In response to my piece “Censorship on the Internet“, a friend from Mumbai emailed me two questions: “How should we look at issues like pornography. Is it okay to let people say/show what they want to and let children and other vulnerable groups see/listen to all that ?” and “How can India move in the direction of First amendment?”
Let’s take the issue of pornography. Different societies have different standards about what’s acceptable in all aspects of living — what to eat, how to dress, how to worship, sing, dance, make music, make art, etc. These evolve with time and technology. Whether we like it or not, the moral code too evolves.
To a previous piece , “The End of Poverty“, my friend Indradeep added a few thoughtful and thought-provoking comments. I take him seriously since he’s a fellow member of my tribe (namely, economists). In the following, I will do my best to address the points that he has raised. But first, here’s what I wrote in summary in my piece:
Technology is advancing at an exponential pace. Therefore the cost of energy will continue to drop. Therefore the cost of production of stuff will monotonically decrease, until a point that it will be practically close to zero. Therefore all the basics of life will be available for consumption at zero price. Therefore extreme poverty will be solved. This will happen in about 15 years.
I reproduce Indradeep’s comment here for reference:
Hard to argue with the idea that technology will reduce cost to near-zero levels. But the rest of it borders on wishful thinking. Especially, the expectation that some system of distribution will magically appear, sounds almost as sanguine as the familiar and now roundly discredited argument advanced by free-market fanatics that free trade is surely beneficial and the matter of how the winners compensate the losers is only a minor wrinkle that we do not need to worry about. Political economy, voice, agency – these things are nowhere in the picture. Does not a system of representation of voice have to precede the appearance of a system of distribution? If the rich have no intrinsic interest in alleviating poverty, how will that first system come into existence?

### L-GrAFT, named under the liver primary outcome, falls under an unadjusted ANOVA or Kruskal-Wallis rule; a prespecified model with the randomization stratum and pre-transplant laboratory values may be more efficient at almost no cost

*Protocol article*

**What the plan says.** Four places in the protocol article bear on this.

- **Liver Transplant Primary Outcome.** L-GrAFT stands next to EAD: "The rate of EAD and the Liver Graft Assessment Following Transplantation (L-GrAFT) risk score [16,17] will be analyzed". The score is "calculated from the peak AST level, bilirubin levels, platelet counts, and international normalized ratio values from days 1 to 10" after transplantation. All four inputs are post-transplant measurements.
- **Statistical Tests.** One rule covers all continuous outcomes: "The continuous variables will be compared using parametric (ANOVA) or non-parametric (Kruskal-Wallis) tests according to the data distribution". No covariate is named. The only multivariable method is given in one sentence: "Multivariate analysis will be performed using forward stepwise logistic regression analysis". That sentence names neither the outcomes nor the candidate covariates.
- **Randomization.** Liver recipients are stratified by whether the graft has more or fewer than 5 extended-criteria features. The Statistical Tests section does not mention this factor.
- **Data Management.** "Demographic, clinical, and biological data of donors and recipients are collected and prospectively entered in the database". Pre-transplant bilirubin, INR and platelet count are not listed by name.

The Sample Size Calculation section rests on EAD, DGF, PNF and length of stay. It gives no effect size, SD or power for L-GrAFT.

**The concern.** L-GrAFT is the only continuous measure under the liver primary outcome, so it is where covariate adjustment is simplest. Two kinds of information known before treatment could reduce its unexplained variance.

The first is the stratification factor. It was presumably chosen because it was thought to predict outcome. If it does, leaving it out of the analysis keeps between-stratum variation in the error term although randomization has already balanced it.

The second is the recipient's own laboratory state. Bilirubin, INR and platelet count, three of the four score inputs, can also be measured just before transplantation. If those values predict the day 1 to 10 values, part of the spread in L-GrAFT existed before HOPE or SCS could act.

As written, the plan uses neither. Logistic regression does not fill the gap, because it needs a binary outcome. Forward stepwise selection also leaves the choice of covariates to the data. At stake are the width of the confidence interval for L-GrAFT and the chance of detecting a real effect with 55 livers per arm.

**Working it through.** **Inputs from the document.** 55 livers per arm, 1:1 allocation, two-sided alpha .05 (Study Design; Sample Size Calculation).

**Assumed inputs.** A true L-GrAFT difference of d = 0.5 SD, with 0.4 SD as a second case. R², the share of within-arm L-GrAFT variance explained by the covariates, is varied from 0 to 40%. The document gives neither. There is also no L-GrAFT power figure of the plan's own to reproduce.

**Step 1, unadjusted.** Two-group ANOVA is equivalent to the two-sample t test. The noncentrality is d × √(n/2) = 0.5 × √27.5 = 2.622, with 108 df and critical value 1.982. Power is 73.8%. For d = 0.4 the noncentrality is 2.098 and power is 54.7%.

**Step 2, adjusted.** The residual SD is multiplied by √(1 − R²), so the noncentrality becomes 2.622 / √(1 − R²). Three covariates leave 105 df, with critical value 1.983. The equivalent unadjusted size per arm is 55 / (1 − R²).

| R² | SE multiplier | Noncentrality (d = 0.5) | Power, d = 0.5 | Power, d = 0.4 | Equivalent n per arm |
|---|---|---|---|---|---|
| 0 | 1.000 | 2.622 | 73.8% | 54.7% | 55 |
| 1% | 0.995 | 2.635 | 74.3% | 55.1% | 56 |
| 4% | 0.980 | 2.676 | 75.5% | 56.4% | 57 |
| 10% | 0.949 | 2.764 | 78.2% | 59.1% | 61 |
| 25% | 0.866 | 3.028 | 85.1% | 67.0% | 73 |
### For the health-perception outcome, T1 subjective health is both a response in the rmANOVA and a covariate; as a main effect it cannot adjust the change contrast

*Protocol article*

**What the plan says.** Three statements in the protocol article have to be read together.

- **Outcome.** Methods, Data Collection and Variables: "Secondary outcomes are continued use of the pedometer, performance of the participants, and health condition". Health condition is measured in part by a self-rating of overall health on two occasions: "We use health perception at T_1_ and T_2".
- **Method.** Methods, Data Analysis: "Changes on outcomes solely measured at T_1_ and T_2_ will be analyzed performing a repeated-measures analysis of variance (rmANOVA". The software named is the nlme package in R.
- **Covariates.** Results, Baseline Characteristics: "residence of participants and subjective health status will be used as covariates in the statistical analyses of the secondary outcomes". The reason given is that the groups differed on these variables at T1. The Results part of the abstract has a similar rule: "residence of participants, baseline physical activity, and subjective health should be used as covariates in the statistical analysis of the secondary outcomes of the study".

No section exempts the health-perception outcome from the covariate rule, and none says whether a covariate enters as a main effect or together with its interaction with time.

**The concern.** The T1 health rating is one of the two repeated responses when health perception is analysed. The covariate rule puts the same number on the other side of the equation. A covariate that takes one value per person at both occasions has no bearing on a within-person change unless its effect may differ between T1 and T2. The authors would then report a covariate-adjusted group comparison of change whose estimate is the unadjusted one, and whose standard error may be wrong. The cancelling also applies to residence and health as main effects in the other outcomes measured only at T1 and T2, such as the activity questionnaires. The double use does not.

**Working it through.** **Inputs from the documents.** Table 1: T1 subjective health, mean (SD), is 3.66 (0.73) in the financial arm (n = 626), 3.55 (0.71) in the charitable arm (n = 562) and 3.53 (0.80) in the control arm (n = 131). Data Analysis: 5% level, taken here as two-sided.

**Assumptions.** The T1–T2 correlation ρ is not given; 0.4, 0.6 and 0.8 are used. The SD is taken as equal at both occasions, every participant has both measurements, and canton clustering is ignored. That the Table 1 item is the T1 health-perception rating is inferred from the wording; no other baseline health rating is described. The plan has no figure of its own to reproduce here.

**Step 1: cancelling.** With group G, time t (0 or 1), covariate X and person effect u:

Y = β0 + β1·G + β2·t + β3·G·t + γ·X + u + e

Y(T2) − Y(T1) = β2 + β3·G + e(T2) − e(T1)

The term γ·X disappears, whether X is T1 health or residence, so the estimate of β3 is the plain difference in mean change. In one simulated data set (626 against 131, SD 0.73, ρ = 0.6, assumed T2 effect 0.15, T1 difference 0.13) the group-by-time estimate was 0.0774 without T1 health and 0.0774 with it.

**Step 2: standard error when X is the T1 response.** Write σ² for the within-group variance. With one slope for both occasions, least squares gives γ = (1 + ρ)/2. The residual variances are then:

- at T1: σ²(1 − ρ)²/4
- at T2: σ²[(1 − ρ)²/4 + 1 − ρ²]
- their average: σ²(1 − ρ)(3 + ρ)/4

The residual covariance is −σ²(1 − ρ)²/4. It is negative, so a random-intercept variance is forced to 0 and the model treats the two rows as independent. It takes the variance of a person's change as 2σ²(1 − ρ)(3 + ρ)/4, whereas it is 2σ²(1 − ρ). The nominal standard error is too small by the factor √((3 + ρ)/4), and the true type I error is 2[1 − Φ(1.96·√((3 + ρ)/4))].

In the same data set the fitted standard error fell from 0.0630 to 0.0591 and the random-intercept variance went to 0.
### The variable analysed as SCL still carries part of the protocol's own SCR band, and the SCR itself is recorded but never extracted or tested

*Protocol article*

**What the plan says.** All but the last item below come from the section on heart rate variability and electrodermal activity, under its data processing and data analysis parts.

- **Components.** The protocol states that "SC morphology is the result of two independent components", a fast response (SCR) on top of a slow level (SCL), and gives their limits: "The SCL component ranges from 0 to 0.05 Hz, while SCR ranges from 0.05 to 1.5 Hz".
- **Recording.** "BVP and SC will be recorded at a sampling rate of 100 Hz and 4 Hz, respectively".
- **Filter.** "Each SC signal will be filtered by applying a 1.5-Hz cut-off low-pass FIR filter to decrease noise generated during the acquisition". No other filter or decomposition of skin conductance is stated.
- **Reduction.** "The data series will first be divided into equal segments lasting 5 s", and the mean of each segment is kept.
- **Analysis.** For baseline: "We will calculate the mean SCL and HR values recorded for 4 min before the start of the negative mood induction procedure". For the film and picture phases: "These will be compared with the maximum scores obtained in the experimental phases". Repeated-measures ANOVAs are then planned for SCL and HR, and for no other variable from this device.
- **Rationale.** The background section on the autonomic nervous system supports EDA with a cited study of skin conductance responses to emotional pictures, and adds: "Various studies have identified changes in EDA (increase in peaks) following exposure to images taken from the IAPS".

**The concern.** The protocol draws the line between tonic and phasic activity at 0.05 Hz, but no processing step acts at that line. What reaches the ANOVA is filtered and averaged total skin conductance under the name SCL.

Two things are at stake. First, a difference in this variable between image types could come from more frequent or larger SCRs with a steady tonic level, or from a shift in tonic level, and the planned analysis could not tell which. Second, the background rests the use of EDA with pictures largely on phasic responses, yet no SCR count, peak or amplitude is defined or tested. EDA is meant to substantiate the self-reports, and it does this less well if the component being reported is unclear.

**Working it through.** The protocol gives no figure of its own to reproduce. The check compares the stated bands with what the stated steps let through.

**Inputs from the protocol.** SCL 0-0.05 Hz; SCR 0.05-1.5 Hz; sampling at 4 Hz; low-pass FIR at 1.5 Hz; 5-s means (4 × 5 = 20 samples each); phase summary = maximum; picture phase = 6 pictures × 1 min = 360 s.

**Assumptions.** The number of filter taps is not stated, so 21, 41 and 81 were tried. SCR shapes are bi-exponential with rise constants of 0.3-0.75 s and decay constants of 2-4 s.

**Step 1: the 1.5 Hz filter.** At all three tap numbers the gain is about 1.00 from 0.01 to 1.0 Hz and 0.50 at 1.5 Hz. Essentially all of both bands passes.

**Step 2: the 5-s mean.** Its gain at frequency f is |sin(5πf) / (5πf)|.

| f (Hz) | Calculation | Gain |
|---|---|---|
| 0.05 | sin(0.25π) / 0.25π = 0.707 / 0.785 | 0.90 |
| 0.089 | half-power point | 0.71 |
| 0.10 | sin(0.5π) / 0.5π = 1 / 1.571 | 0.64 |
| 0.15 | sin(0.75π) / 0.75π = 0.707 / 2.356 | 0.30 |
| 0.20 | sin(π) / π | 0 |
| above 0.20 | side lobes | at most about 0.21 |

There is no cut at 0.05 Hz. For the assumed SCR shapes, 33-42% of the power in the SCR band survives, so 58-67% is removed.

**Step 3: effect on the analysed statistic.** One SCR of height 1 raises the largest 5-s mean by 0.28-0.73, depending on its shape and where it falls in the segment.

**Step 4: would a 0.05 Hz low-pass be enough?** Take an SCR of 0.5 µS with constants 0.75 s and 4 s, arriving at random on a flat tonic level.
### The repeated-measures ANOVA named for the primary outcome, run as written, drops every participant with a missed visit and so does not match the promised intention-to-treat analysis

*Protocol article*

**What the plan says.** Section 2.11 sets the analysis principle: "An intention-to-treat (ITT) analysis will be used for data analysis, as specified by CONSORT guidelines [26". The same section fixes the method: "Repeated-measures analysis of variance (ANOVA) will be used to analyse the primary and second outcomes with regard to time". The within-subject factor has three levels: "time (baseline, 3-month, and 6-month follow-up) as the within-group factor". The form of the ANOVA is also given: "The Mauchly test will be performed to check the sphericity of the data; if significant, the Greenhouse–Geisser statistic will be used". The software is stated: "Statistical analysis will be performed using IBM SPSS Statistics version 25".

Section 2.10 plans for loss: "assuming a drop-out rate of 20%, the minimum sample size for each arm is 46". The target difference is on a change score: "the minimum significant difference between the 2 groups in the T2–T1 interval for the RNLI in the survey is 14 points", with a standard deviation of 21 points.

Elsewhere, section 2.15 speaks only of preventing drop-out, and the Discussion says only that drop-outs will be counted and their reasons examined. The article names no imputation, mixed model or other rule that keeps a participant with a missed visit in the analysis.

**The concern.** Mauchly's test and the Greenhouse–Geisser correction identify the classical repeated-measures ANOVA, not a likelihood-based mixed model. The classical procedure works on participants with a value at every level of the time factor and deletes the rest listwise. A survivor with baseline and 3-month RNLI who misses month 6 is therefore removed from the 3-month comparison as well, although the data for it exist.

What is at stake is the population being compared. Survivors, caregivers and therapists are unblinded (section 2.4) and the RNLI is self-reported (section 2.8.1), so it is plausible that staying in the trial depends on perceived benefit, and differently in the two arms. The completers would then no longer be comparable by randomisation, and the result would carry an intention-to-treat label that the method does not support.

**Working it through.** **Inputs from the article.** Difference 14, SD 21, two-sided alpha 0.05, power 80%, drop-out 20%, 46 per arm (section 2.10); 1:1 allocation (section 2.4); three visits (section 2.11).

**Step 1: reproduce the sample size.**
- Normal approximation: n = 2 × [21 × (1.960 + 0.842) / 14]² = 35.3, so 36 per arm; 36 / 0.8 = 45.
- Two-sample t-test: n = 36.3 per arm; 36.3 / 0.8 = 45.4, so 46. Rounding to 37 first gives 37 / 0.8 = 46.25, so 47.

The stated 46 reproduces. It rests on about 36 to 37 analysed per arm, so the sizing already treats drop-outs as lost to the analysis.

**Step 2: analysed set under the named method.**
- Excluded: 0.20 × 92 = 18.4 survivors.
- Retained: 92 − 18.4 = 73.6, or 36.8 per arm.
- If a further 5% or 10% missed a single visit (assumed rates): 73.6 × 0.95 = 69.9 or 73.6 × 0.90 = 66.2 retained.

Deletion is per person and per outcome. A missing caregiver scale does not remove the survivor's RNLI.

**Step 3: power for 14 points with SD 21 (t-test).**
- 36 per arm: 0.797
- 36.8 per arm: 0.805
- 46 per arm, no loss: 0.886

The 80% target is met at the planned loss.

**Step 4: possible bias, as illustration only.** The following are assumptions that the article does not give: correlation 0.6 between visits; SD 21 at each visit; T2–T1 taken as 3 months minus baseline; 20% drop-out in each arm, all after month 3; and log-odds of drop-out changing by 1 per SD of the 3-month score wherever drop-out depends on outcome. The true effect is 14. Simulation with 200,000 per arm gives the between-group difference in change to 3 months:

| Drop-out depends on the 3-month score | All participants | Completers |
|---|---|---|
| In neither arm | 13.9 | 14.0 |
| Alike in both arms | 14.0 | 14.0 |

In the context of exponential technological growth (a topic that I explored in the piece “The End of Poverty“), Akshar asked in his comment, “Don’t you think the gap between a poor person in India and a poor person in say USA would only increase ?”
Yes, I think that the gap will only increase with time. But that is just part of a broader trend of increasing inequality in numerous dimensions — within and between nations. In technical terms, the Gini coefficients (a measure of inequality, where 1 means perfect inequality and 0 means perfect equality) will continually increase. Continue reading “The Growth of Inequality”
This is an optimistic piece — a rarity for sure around this blog. Here I claim that in 15 years or so, extreme poverty which afflicts around one billion people, mainly in the so-called third world, will be eradicated. That problem has plagued mankind since the beginning but the end is in sight.
Global extreme poverty will be eliminated as a side-effect of technological advances, primarily made by people who probably neither care about poverty nor do they intend to solve that problem. Which is good news for India. India has the largest number of people suffering extreme poverty in the world. Around half of the billion extremely poor people of the world live in India.
There are two kinds of problems. There are hard problems and there are impossible to solve problems. Given time, with advances in knowledge, all hard problems will be solved. Poverty is a hard problem but not an impossible problem since in many parts of the world it has been solved for all practical purposes. The critically important key to eradicating poverty is knowledge.
Knowledge is what economists call a “public good.” Once produced, knowledge can be repeatedly used without diminishing the available stock. It is “non-rival” in consumption. Technology increases monotonically because of the accumulation of knowledge. And technology (which is essentially knowledge of how to do something) developed somewhere gets adopted in the rest of the world with surprising rapidity. It is very cheap to use once developed.
Consider the cell phone, internet and computer technologies that were developed in the Western economies (they are called developed economies partly because they developed technology) but those advances spread to every part of the globe. Just like the computation and communications technologies, it will be people in rich countries who will develop the technology to eliminate poverty in poor countries, albeit not by design nor intent.
That means India’s dire poverty will be solved not by Indians — least of all by the insanely inept, criminally corrupt government of India which is arguably the fountainhead of India’s poverty — but by others. I note in passing that India’s telecommunications problem was created by the government but it was solved using foreign technology.
One of the benefits of living in a security-state aka mass surveillance state or Big Brother State is that one is constantly under the threat of being put under the microscope and dissected. Benefit? Nope. For those who love freedom, mass surveillance is a cancerous evil that should be resisted.